On November 28, 2012, the first official halving of Bitcoin's production officially took place. Driven by positive news such as a reduction in supply and the Electronic Frontier Foundation once again announcing that it would accept Bitcoin donations, the price of Bitcoin rose from $13, and after reaching a high of $250 in April, it surged again to a record high of $1,100, which was on par with the price of an ounce of The price of gold was on par with the price of an ounce of gold at the time, and Bitcoin's market cap reached $1 billion for the first time.
In late 2013, the FBI shut down Silk Road, the most popular dark network for online bitcoin payments, shortly after another anonymous marketplace, Sheep Marketplace, was hacked and 96,000 bitcoins were stolen. The following year, in late February, the exchange Mt. Gox also declared bankruptcy after hackers stole 850,000 bitcoins, a series of negative news that sent bitcoin into a second bear market, with the price of bitcoin falling below $300 at one point.
Bitcoin's price hovered around $200-$300 for the next nearly two years of the bear market. With Bitcoin seeing a second halving of production on July 19, 2016, the price stabilized and recovered, managing to break through $1,100 in mid-April 2017 and breaking market rumors that 1 BTC could not possibly exceed the price of 1 ounce of gold.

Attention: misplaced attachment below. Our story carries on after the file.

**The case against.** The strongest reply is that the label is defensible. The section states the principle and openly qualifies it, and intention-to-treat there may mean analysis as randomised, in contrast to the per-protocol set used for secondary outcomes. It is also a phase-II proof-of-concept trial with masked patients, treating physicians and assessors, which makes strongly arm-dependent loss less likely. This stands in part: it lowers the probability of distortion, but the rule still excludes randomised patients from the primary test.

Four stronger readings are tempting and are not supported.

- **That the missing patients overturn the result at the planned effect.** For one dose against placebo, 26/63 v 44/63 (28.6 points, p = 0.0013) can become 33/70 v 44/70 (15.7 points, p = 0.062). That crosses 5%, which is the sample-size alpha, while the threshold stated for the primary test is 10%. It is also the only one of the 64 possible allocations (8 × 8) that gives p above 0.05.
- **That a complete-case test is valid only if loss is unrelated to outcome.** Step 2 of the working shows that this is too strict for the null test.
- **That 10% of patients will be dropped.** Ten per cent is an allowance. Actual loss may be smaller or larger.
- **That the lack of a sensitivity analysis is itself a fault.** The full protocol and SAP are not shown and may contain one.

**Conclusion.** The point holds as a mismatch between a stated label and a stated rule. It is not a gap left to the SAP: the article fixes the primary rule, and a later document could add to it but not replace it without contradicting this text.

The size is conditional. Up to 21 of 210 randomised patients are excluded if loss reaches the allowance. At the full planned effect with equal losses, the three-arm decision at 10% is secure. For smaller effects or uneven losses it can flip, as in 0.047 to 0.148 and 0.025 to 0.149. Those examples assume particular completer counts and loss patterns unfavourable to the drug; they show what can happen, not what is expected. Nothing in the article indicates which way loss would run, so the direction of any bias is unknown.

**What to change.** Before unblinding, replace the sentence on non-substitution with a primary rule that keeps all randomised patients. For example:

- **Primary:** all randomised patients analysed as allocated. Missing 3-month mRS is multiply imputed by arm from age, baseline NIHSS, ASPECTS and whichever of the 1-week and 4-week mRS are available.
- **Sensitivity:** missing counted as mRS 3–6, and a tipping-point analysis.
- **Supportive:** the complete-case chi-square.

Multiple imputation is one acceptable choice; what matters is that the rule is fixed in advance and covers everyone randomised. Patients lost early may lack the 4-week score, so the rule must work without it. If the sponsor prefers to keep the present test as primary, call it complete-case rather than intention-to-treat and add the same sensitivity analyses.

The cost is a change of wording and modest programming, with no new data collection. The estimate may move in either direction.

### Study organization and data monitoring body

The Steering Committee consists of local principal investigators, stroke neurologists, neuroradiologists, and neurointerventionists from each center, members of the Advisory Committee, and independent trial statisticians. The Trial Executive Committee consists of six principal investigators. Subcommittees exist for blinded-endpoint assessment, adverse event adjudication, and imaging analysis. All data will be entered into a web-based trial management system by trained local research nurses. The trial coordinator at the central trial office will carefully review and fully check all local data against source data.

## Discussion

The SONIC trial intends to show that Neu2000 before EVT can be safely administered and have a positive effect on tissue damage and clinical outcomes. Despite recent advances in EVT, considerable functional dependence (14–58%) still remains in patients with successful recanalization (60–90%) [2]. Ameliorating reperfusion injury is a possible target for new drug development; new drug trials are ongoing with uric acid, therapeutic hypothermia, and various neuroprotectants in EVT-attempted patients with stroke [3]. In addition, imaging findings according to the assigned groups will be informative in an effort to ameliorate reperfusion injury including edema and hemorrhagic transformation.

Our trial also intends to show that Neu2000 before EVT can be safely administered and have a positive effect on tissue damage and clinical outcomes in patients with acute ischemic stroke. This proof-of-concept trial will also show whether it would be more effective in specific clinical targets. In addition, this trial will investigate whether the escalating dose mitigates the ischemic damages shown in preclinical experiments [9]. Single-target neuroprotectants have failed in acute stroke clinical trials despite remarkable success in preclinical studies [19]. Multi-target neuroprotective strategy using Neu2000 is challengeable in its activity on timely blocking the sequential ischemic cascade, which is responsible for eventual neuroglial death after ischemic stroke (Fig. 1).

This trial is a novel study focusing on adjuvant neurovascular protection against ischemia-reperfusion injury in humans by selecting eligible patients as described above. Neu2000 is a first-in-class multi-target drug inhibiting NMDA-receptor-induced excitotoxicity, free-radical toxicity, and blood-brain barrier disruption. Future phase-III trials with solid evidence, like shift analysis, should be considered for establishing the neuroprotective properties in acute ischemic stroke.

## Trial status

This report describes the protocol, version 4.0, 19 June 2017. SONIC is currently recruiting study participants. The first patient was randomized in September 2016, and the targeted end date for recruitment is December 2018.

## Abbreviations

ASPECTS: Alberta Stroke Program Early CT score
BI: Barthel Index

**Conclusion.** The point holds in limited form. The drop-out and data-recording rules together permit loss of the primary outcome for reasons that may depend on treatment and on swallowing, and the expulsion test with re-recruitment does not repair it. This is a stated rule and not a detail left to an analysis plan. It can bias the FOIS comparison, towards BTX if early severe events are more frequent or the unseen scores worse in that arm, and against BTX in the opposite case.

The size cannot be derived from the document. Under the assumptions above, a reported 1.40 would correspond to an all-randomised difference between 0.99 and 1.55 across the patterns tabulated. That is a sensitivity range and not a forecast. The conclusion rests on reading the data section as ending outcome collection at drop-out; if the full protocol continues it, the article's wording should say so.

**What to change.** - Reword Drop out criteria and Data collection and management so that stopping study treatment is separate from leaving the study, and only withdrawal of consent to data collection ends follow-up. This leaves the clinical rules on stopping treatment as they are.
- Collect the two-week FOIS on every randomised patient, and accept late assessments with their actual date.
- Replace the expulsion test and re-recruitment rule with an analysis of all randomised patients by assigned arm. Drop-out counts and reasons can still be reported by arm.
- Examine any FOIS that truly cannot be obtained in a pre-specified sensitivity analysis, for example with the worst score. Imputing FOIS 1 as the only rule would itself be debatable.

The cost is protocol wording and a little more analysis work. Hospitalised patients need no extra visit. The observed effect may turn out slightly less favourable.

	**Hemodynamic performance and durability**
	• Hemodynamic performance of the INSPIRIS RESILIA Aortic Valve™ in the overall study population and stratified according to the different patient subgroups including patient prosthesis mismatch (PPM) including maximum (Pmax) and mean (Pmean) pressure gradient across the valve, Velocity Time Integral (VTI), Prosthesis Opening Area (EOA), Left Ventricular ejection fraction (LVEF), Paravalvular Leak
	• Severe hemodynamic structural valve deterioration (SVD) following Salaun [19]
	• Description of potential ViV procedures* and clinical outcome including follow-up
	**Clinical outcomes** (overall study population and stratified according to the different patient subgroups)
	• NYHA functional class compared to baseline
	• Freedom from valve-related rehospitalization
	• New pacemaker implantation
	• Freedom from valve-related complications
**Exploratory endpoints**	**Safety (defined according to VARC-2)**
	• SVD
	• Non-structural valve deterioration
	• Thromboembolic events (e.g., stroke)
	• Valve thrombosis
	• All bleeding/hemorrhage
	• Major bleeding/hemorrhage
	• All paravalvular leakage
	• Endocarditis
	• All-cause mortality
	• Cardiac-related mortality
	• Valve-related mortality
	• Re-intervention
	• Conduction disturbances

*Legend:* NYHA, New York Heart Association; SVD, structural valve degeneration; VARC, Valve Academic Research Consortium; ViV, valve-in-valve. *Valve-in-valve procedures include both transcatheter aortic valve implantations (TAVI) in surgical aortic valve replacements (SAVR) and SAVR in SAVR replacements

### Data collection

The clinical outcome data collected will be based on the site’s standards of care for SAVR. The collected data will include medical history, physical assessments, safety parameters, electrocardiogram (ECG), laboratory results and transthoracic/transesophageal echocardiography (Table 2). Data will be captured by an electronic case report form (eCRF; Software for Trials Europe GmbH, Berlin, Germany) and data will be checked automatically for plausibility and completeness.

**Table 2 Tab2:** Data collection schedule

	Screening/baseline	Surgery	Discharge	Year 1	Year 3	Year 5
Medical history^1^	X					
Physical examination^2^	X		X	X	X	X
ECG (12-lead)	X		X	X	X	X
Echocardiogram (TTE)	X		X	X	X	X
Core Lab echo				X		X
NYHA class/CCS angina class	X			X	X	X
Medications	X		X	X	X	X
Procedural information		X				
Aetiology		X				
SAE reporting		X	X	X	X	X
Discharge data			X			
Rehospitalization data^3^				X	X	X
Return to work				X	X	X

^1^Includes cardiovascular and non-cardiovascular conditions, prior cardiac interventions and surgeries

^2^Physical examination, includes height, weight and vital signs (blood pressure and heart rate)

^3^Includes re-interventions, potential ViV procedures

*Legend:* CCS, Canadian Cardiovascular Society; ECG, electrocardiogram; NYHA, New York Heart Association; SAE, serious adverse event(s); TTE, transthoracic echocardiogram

From Entering the Mainstream to the First Mining Crash
As the price of Bitcoin continues to rise, it has attracted the attention of more traditional markets. At the same time, news of the Bitcoin contract being listed on the Chicago Mercantile Exchange pushed the price to a high of $20,000, and Bitcoin's return on investment was as high as 20x in 2017.
The staggering rise in the price of bitcoin has attracted more miners and led to the rapid rise of the mining industry, with many people buying equipment and starting to work as bitcoin miners. Since the end of 2017, the arithmetic difficulty of the Bitcoin network has skyrocketed, and Bitcoin mining has evolved into an "arms race" for equipment. But in order to pay for the huge depreciation and electricity costs of the equipment, many miners have been selling off, causing the price of bitcoin to plummet. At the end of 2018, bitcoin was down to just $3,000, and many miners were forced to sell their equipment in what has been joked about as the first mining disaster in bitcoin history.